Inderscience Publishers

How to profit from de facto standard-based competition: learning from Japanese firms' experiences

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This paper discusses strategic issues related to technological de facto standards. Based on our historical and empirical analyses of 13 cases mainly observed in the Japanese audio-visual and IT-related fields, we pose the following six propositions on de facto standard-based competition: 1. User will benefit by utilising and exchanging skill/software based on de facto standards, and manufacturers will benefit by forming de facto standards through their market dominance and licensing income; 2. A product which requires a high level of connectivity and accumulated skill/software is likely to form a de facto technological standard. 3. The earlier a firm establishes a majority of the market share, the more likely it is to establish a technological de facto standard. 4. A de facto standard is likely to be fixed when its diffusion (share) reaches 2–3% of the market. 5. The more killer applications a firm can introduce the more likely it is to establish/maintain/profit from a technological de facto standard. 6. The more efforts a firm makes to promote its technology/product to its competitors, suppliers and distributors, the more likely it is to establish/maintain/profit from a technological de facto standard.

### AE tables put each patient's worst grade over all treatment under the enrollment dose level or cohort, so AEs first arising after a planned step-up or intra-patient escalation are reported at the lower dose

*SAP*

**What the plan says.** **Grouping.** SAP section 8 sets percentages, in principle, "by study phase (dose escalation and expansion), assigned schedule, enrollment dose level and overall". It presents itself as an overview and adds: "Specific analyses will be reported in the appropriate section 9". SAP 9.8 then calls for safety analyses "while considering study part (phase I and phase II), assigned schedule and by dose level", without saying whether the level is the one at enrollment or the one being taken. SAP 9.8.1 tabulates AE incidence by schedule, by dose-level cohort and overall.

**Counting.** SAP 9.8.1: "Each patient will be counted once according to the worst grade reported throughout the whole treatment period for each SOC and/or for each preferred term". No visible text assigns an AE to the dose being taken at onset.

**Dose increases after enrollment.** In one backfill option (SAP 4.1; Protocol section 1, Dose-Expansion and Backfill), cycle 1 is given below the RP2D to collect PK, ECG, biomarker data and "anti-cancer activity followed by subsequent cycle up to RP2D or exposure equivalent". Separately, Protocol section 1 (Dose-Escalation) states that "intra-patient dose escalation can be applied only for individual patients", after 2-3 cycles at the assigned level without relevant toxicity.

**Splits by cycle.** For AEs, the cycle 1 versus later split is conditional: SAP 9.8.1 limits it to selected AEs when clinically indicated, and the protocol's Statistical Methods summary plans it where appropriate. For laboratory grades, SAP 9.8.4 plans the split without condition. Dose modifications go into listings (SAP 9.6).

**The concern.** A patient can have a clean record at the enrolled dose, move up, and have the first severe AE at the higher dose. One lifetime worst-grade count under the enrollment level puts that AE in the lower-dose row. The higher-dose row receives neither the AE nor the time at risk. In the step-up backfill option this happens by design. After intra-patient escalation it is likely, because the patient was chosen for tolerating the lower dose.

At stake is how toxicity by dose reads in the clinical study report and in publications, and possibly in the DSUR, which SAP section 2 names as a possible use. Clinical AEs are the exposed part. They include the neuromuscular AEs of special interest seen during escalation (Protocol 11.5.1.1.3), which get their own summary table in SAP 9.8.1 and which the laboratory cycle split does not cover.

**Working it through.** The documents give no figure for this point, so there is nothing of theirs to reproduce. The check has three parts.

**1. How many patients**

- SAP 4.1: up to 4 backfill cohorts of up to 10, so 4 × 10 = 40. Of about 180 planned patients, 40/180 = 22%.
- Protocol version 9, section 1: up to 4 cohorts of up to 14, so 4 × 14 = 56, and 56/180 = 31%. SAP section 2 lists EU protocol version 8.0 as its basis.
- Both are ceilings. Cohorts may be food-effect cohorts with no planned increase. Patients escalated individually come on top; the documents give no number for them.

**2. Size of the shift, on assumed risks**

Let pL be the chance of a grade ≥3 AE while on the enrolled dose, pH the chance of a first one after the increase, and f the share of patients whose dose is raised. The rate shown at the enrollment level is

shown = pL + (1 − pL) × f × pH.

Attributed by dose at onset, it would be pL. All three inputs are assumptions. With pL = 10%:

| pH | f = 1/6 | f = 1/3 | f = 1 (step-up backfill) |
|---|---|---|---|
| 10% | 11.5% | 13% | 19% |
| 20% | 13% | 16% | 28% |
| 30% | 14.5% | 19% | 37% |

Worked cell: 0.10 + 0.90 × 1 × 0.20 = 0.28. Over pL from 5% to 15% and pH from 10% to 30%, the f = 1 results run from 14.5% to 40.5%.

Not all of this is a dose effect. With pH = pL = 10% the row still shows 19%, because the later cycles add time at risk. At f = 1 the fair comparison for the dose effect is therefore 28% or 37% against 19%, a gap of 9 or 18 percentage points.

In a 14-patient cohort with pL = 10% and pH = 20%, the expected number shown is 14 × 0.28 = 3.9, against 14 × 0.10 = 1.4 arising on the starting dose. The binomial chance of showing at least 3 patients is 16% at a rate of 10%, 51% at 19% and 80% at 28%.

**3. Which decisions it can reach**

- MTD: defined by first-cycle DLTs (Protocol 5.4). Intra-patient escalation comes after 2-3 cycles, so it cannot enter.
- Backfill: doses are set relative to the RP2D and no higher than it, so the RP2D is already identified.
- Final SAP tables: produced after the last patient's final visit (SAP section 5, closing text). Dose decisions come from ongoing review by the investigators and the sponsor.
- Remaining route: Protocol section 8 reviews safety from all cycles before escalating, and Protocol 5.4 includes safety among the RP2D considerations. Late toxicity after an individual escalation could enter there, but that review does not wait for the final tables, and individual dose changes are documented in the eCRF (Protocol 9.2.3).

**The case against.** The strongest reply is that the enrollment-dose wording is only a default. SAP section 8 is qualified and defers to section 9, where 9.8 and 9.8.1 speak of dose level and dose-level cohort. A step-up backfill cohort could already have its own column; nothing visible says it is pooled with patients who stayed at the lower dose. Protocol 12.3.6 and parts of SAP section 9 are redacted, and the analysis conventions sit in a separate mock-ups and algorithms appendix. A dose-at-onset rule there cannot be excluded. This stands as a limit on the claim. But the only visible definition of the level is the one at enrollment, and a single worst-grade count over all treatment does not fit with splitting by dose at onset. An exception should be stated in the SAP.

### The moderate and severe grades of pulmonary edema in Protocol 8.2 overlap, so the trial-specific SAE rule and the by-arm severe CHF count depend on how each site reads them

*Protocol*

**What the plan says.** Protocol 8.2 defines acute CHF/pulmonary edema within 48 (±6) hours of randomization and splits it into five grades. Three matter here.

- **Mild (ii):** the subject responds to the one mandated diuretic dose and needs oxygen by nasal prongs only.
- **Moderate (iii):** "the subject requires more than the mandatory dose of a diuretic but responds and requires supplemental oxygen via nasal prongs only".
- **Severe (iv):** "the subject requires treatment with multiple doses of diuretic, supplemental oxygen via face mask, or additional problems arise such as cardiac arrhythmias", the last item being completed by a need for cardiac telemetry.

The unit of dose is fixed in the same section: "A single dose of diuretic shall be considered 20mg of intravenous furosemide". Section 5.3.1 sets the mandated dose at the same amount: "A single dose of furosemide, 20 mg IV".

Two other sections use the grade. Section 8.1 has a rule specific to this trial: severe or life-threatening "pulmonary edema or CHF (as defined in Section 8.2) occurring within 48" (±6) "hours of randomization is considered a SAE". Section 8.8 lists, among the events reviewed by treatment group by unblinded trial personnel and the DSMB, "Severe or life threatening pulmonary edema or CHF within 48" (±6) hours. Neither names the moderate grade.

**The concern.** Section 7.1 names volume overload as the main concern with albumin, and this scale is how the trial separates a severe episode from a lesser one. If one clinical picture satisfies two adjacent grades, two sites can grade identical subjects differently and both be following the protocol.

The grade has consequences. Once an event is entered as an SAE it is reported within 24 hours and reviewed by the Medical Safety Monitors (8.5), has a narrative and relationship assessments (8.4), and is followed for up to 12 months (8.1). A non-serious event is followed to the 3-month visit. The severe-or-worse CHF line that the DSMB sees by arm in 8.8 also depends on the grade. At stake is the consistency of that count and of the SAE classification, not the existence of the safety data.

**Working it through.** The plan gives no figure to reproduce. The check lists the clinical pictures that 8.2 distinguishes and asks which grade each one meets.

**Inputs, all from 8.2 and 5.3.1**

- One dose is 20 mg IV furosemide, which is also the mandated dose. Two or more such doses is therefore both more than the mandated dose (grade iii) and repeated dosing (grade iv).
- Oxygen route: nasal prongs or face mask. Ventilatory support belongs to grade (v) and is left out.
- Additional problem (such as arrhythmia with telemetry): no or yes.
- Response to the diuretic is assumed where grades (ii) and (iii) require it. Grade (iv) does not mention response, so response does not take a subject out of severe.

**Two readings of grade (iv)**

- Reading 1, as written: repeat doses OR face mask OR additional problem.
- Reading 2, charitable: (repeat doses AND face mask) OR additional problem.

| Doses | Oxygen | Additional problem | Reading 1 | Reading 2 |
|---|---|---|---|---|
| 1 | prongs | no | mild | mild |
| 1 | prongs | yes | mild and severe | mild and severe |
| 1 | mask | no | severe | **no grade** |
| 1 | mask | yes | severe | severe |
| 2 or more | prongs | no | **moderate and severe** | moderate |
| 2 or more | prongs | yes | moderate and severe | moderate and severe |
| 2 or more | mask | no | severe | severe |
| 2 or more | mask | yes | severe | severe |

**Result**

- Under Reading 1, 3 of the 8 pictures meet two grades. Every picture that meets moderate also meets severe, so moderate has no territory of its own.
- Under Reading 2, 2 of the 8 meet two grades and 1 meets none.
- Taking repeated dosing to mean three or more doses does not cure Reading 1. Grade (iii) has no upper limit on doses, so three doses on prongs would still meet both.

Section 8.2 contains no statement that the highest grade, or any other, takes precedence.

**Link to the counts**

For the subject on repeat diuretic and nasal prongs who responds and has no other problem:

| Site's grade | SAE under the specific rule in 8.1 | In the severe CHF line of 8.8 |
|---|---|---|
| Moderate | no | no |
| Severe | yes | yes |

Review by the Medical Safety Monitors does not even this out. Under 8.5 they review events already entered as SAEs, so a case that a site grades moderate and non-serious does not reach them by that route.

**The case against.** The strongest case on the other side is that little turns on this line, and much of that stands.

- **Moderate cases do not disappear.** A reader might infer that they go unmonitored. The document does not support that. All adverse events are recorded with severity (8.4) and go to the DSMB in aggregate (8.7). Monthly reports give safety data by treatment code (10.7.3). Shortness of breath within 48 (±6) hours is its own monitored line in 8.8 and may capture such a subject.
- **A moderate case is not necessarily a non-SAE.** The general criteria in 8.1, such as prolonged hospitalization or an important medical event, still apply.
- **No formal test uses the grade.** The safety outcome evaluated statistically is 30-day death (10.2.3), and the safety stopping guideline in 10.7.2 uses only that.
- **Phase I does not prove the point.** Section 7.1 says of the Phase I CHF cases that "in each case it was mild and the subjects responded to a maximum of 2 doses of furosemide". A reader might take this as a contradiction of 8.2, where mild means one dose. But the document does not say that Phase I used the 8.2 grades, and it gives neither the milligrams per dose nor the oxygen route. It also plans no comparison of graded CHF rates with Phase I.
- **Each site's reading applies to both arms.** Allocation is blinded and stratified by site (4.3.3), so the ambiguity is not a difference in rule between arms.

Keywords: de facto standards, competitive strategy, technology strategy, Japanese management, technology management, Japan, technological standards, standards-based competition

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